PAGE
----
Sun's burning question answered

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IT'S A question with which you could, for more than 50 years, shut up any physicist who was bothering you at a party. Why, exactly, is the sun's atmosphere hotter than its surface?

After all, the source of the heat from the fusion reactions at its core should be carried outwards. Yet the surface temperature is about 6,000C, while that in the atmosphere is several million degrees. Observers could find no explanation.

But now the puzzle seems to have been solved. New data from an orbiting satellite called Yohkoh - Japanese for "sunbeam" - has shown that a clash of magnetic fields is probably the cause of the super-hot conditions above the sun's surface. Or, it works like an electric fire.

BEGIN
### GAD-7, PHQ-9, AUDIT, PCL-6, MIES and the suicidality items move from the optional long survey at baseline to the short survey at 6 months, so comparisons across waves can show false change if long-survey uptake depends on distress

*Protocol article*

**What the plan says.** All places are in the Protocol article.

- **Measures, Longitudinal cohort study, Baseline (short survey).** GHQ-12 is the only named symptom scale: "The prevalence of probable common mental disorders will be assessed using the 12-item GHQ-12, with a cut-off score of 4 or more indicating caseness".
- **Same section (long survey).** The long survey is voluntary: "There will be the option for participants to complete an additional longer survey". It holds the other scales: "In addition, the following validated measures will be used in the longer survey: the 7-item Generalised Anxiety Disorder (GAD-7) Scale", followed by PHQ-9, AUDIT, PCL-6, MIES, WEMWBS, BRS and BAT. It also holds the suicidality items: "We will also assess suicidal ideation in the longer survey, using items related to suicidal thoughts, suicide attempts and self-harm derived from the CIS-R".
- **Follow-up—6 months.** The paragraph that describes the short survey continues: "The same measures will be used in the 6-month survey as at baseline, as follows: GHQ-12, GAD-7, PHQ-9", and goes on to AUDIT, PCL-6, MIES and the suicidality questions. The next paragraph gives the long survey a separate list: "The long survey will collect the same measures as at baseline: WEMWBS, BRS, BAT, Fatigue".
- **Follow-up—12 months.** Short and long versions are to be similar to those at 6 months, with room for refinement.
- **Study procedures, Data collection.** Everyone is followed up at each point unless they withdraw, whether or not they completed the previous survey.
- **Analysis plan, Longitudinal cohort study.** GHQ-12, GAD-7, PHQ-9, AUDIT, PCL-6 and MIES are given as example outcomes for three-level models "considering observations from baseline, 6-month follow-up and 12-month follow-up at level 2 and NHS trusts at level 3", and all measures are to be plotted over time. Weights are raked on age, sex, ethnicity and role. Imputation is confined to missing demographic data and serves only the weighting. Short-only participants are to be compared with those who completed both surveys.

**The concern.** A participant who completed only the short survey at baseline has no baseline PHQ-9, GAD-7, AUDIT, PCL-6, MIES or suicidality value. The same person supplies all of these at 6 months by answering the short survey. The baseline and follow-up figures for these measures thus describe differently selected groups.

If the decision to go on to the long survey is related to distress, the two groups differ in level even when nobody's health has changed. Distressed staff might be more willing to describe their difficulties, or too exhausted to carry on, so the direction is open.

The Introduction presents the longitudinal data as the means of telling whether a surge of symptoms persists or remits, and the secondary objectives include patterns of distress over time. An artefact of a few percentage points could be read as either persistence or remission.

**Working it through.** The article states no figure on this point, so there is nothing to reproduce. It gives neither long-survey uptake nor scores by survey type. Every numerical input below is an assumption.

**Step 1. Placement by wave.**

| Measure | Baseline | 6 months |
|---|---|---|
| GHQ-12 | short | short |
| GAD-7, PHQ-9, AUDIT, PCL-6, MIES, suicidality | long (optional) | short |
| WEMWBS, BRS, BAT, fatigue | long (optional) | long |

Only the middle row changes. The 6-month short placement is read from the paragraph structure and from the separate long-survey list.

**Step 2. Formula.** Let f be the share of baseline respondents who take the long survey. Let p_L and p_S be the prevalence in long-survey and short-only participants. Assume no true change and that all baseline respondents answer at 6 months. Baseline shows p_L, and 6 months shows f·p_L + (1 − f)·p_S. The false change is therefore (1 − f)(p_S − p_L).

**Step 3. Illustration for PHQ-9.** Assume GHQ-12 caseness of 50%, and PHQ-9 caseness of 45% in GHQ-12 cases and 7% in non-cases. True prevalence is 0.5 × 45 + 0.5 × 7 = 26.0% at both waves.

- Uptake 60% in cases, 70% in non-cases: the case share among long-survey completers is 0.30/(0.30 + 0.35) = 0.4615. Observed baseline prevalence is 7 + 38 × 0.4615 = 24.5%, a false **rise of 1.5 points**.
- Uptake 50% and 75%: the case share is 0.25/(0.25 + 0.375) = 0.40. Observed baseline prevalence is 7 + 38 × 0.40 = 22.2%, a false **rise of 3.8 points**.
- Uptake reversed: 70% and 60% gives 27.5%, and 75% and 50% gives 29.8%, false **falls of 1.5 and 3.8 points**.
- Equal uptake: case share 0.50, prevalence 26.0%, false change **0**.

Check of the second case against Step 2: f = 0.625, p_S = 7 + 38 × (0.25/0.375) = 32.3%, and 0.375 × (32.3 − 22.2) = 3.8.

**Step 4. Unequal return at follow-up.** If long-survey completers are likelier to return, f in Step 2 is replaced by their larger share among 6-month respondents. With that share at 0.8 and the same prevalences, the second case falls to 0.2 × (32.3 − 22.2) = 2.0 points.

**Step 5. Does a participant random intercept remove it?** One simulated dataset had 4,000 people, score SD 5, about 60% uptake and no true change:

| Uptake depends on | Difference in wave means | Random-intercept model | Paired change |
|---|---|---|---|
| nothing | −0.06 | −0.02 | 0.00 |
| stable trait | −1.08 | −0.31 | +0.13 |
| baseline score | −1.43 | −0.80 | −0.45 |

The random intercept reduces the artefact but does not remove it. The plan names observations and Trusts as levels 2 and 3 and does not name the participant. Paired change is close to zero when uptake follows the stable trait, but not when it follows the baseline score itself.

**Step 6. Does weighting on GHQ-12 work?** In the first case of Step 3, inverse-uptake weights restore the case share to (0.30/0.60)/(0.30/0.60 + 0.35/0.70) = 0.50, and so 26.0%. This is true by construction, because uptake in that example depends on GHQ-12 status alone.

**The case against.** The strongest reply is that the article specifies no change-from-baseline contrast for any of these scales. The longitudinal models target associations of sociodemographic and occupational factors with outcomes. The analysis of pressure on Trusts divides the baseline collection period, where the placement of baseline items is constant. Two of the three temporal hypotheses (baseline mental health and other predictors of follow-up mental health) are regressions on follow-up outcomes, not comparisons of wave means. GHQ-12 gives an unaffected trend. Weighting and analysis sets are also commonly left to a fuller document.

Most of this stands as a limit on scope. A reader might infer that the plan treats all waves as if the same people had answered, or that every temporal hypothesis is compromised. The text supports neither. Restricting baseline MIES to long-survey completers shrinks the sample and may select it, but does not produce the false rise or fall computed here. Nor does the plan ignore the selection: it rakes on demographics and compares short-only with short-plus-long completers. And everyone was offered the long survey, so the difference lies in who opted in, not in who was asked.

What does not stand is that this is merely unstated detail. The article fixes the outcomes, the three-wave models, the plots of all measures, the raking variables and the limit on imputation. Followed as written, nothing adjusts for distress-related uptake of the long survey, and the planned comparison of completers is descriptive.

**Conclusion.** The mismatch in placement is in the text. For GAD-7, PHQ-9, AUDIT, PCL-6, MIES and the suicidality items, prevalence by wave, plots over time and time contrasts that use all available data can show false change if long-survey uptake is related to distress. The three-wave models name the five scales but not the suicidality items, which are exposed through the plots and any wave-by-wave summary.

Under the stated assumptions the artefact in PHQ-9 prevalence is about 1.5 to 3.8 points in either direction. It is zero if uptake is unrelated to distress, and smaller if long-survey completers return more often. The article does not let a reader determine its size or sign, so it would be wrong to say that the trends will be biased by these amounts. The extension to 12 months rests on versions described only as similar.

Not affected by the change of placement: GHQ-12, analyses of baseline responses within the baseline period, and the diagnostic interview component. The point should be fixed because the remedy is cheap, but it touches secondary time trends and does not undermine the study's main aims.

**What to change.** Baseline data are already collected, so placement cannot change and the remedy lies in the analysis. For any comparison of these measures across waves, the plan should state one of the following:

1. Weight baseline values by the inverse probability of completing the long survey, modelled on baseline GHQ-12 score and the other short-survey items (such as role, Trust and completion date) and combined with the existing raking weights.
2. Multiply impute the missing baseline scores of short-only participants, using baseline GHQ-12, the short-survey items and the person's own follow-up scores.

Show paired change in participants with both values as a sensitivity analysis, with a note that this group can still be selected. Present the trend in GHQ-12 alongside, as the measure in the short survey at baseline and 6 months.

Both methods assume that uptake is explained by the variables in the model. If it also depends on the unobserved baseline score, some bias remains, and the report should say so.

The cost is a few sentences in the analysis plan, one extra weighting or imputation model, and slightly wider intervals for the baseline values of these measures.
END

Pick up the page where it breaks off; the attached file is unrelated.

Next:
The outer part of the sun's atmosphere consists of huge, intensely hot loops of material that arch above the surface.

A team, led by Professor Eric Priest, of St Andrew's University, Scotland, has for the first time been able to measure how the temperature varies along these giant loops, using an X-ray telescope on the satellite, jointly funded by Britain, Japan and the United States. The observations were compared with predictions from theoretical models.

"Some felt that the heat should be dumped at the feet of the loop and then conducted, like the flow of heat along a red-hot poker, to the rest of the loop. Others felt that the heat should be deposited at the summit of the loop, while a third camp predicted a uniform release of heat along the loop," said Professor Priest, whose results were published in the journal Nature today.

The observations showed clearly that the heat was deposited uniformly, just as the element of an electric fire is uniformly hot. The likeliest explanation was a clash of magnetic field lines, which would tangle in the solar atmosphere and then break. As they snapped, they caused dozens of explosions in tiny regions of intense electric current. This released energy across the loop, heating the atmosphere and producing the difference in temperature.